- Include questions assessing overall customer satisfaction, mobility and efficiency.
- Selected agree/disagree items for road information users.
- Selected agree/disagree items for transit information users.
- Selected agree/disagree items on ease of using 511, efficiency of system.
- Benefits obtained using the service.
- Improvements to the system (this list will have to be revised, based on the particular needs of each service.)
- Quality of radio traffic reports versus 511.
The set of questions in this section of the survey is a useful complement to the trip-specific questions. These more general questions provide a broader view of the customers' experience with the service. They enable the evaluators to learn the different ways in which individual customers use 511, and provide data with regard to less-frequently used features, like transit and tourist and airport information. Moreover, for certain questions, such as ease of using system and whether the caller would recommend the service to a friend, it makes sense to base the question on overall experience with the service, rather than just a single experience. Several series of questions measuring customer satisfaction with the different types of information being provided by 511: road, transit, and airport and tourism were included. Respondents were screened appropriately, so that they were asked the satisfaction question only if they used the particular type of information. Another key question measured customers' perceptions of the benefits of using the service. Again, these data increase our understanding of why customers are using the service (e.g., is it to reduce travel time, to avoid congestion, to make better informed travel decisions) and thus provide insight on traveler behavior and on improvements that customers would find useful.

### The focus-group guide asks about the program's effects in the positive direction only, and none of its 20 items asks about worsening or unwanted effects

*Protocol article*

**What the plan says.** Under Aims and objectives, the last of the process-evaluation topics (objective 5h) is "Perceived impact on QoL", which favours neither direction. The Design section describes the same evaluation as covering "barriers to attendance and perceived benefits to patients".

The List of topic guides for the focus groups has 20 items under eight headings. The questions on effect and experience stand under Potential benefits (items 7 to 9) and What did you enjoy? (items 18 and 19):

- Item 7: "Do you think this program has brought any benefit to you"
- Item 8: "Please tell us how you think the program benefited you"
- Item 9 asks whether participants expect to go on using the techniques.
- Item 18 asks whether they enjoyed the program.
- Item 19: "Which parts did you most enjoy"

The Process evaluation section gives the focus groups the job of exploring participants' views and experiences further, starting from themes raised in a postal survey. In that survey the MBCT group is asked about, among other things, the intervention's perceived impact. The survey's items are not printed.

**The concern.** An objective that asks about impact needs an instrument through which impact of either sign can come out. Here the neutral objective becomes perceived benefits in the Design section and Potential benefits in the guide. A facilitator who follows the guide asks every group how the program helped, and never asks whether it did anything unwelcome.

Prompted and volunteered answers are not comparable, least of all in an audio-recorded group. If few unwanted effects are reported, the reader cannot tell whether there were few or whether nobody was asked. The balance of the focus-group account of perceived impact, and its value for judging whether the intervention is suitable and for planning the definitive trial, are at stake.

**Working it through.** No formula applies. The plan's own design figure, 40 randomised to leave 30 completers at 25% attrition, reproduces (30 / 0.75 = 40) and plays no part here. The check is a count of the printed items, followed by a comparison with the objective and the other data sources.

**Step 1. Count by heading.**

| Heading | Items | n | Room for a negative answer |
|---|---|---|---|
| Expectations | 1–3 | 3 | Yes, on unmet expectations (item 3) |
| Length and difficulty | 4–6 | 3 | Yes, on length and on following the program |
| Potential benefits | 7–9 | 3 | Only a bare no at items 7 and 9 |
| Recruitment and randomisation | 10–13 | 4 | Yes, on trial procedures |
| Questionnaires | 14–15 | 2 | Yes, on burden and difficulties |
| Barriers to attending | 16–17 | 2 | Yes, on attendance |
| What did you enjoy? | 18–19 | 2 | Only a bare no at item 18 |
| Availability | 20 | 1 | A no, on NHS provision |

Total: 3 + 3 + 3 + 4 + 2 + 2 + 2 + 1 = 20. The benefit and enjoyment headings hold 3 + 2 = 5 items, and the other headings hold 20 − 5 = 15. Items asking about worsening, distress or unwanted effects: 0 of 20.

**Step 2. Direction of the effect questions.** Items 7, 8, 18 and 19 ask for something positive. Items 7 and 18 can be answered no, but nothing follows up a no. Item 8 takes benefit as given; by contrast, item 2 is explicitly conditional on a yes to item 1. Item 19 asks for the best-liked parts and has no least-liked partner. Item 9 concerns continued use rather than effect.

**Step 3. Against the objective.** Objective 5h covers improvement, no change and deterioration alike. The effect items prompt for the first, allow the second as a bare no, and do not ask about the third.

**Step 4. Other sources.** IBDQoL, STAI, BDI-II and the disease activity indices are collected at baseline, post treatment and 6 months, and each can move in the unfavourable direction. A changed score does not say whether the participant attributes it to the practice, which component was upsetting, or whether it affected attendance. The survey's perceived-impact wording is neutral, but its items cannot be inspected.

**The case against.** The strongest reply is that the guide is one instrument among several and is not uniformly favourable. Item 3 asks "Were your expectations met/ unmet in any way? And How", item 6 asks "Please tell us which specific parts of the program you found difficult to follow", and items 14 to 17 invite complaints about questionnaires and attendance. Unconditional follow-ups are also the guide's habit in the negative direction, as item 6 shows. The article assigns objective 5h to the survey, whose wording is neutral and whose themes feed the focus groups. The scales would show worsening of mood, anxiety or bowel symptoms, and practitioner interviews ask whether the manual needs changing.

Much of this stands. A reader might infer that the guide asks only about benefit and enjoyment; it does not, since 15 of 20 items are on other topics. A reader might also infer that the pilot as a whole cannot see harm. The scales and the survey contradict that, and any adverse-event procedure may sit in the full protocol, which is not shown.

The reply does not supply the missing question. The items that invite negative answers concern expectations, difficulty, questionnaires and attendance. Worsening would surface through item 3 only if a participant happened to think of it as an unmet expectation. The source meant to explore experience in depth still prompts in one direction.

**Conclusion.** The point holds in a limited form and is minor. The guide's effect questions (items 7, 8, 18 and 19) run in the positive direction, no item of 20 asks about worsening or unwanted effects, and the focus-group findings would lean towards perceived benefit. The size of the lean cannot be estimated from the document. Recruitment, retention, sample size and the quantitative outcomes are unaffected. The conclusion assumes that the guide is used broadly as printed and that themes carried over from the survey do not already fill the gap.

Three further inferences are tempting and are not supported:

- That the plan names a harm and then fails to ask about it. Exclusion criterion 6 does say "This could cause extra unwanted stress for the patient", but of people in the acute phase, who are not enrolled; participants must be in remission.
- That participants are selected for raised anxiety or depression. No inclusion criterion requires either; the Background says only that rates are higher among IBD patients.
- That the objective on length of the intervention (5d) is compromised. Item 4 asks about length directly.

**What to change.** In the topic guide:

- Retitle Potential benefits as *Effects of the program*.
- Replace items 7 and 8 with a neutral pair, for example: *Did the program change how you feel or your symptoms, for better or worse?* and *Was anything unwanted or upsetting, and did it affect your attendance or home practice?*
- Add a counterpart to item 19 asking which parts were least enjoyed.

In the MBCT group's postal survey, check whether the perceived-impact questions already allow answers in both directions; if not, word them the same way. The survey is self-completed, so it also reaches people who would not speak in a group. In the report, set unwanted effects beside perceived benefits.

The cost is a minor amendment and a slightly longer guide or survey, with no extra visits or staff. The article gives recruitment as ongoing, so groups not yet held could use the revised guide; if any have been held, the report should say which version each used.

- Collect Demographic Information.
- Zip code